Phorum Dalal takes a stroll around Vile Parle East with food blogger Abhishek Sadekar and finds out which stalls serve the most lip-smacking vada pavs and other Maharashtrian delicacies in the area
At any time of the day, there’s always a crowd outside Parle Tilak Vidyalaya MG Road, Vile Parle East. On a Tuesday afternoon, the enthusiastic cries of students running around the playground rings in my ears. The smell of curry leaves, which wafts from a corner on the campus, where 75-year-old Babu Satap Rao has been running his canteen since 1950, is intoxicating. He also caters to outsiders who throng his stall for Patti Samosas, Vada Pav, Kanda Bhajji and Kothimbir Vadi.
A worker at Babu Vada Pav at Vile Parle rolls the vada. Every three days, they utilise 600 kg of potatoes. Pics/Khushnum Bhandari
I have signed up for a Vada Pav Food Walk with experiential company, Blue Bulb and this is the ideal place to start. Food blogger Abhishek Sadekar, a resident of Vile Parle East, tells me about the history of vada pav, how it evolved into Mumbai’s favourite snack and the various iconic joints that serve it.
Get your hands dirty
We step into the dimly-lit kitchen, where I will get to make my own vada pavs. On my left, a worker is deep-frying vadas in a huge pan while on my right, another man is mixing thencha — a mixture of ginger, curry leaves, green chillies, coriander, salt, turmeric and black gram flour and mustard seeds in oil — into a big container of mashed potato.
The writer tries her hands at rolling and frying vadas (right) Babu Vada Pav stall
Having gorged on various vada pavs across Mumbai and Maharashtra, this is the first time I have entered a kitchen. While the workers prepare the ingredients, Sadekar takes me through a brief history of the vada pav, which was first served at a joint in Dadar in 1970. “While the batata vada, which is mixed with turmeric, salt, ginger- chilli paste, is typically a Maharashtrian delicacy, the pav has been borrowed from the Christians,” says Sadekar, handing over a pair of gloves to me.
I slip them on and settle on a blue plastic stool across a low wooden bench. One of the workers scoops a handful of aloo masala and rolls it into a ball using just one hand. He skillfully rotates the ball in his palm and shapes it into a perfect round. When it’s my turn, I can barely roll it using just one hand and take the leeway to use both. Thankfully, my vadas are almost perfect. He then shows me how to flatten each of them before they are ready to be fried.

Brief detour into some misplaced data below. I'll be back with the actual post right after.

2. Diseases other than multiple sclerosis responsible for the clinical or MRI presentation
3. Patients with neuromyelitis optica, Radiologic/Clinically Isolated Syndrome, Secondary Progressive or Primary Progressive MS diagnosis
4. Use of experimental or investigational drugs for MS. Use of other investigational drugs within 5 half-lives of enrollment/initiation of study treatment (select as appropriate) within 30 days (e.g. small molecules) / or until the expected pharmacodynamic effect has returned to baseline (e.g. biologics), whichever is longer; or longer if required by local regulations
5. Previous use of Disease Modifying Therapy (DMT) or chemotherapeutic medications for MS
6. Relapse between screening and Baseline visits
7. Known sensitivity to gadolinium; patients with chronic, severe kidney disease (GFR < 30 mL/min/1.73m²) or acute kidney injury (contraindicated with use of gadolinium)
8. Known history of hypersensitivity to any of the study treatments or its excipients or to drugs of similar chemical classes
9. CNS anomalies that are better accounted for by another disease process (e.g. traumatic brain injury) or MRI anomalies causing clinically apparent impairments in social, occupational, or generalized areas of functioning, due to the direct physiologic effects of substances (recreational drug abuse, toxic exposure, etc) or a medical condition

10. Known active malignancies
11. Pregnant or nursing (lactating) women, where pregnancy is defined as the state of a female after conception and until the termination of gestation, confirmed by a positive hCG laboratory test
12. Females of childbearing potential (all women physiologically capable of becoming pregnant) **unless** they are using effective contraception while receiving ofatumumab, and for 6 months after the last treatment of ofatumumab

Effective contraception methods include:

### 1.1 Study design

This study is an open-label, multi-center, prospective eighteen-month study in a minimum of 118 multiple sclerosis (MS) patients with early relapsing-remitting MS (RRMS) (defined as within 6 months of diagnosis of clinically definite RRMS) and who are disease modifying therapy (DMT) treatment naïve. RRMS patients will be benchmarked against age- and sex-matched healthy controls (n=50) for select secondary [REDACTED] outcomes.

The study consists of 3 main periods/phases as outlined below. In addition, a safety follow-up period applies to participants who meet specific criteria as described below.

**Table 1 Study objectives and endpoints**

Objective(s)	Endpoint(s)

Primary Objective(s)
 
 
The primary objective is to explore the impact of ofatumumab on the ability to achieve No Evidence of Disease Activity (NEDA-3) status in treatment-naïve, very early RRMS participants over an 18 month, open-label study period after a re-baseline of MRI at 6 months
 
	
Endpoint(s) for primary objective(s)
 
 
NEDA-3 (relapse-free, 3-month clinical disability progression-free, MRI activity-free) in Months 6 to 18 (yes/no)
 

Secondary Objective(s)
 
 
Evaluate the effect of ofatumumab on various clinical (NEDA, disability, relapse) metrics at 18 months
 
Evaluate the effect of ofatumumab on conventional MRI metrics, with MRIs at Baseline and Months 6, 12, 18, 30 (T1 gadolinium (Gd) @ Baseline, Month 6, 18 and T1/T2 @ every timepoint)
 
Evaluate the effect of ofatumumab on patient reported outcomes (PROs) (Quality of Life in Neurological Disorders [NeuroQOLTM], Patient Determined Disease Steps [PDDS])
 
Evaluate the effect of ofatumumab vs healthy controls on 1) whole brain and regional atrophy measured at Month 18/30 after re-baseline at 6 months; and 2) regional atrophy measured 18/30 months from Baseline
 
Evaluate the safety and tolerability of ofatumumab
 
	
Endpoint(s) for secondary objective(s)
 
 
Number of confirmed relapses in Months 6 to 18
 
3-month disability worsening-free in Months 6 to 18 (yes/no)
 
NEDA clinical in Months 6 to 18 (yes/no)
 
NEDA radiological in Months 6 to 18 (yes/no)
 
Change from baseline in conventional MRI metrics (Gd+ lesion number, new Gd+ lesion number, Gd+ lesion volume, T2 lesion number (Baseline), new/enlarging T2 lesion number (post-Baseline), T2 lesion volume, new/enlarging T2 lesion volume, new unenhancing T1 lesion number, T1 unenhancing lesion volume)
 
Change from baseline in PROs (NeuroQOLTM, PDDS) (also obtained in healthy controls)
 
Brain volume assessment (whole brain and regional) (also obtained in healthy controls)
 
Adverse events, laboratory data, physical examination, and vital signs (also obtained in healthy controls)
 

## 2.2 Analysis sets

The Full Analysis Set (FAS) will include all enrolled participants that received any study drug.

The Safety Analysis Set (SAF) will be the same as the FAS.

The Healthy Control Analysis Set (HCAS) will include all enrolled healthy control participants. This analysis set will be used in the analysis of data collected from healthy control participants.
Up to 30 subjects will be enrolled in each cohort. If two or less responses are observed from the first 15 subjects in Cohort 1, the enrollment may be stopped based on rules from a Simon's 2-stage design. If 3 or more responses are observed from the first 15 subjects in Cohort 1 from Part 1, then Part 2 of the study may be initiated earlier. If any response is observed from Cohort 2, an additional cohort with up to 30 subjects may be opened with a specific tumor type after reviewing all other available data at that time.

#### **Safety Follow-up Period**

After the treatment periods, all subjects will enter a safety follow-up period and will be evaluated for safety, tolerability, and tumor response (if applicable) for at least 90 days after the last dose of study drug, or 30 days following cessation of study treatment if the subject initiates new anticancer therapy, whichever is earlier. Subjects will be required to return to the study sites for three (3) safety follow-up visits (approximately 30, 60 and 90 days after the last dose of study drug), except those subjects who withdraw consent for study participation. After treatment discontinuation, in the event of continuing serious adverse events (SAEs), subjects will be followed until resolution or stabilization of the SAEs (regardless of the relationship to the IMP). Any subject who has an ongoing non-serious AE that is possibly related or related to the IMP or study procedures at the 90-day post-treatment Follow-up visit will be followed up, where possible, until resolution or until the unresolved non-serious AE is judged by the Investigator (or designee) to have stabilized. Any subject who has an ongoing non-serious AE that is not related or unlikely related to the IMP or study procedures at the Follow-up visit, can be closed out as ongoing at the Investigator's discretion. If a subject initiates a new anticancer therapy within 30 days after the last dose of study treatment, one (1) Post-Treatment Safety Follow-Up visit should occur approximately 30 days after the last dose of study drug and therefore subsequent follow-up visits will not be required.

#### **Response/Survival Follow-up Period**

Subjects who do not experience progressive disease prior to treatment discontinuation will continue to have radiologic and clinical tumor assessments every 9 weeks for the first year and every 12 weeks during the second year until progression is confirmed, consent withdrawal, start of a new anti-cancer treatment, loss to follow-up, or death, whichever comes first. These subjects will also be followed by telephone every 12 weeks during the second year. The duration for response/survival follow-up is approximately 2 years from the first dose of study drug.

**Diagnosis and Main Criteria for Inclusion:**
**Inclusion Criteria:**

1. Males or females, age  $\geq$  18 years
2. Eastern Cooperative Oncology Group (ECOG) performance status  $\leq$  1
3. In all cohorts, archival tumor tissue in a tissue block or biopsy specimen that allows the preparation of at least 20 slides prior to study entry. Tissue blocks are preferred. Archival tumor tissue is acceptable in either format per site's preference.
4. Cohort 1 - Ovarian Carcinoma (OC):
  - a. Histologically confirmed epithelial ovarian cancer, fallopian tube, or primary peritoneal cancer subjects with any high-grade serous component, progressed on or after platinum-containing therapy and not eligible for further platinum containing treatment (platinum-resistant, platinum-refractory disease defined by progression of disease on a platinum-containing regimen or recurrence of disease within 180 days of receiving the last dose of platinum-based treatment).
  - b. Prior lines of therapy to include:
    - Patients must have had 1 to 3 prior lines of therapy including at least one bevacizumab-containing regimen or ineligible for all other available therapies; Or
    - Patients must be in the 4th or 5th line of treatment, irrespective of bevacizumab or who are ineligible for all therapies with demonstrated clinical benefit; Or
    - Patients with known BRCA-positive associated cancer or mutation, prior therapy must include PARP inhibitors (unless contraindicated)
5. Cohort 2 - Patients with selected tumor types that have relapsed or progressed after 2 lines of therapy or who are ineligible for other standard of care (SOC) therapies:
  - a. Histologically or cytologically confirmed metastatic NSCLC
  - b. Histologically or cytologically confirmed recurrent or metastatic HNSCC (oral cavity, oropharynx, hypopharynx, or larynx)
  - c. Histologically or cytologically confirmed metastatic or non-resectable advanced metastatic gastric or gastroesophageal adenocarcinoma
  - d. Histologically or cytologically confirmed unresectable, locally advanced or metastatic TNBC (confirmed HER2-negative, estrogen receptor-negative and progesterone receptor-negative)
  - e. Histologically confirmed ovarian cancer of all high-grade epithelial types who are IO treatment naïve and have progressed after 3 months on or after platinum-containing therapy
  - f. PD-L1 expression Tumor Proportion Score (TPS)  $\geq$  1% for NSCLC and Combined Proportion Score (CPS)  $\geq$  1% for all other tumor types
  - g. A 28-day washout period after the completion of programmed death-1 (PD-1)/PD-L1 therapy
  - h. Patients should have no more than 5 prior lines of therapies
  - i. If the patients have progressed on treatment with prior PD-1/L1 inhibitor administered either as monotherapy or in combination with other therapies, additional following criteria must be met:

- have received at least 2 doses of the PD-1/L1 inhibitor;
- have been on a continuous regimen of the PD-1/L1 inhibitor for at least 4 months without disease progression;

The oil is bubbling hot in the pan and another worker shows me how to mix the hand-rolled aloo vadas in the chrome yellow besan batter and gently slide them into the oil. I dunk one into the sticky paste and slip it into the oil.
Next, Sadekar guides me to the stall outside to assemble my vada pavs. The fresh pav, I am told, comes from a bakery in Andheri five times a day. When I ask the owner how many vada pavs do they sell in a day, he says he stopped counting years ago, though they replenish their 600-kg potato sacks every three days.
As the impatient buyers waiting at the stall for their order look on, I spread a generous layer of mint chutney on the pav, top it with sweet date and tamarind chutney and sprinkle dried garlic powder and pack in the vada.
The pungent taste of curry leaves, intermingled with garlic, ginger, coriander hits my mouth as I bite into the vada pav I prepared. “The green chutney usually activates your lower palate — the tongue — while the red chutney works on the upper palate,” Sadekar explains, who shares with me the secret behind the dried garlic powder. “It’s nothing but the small crispies that are found in the frying pan. They are crushed and mixed with salt, garlic and red chilli powder,” he says.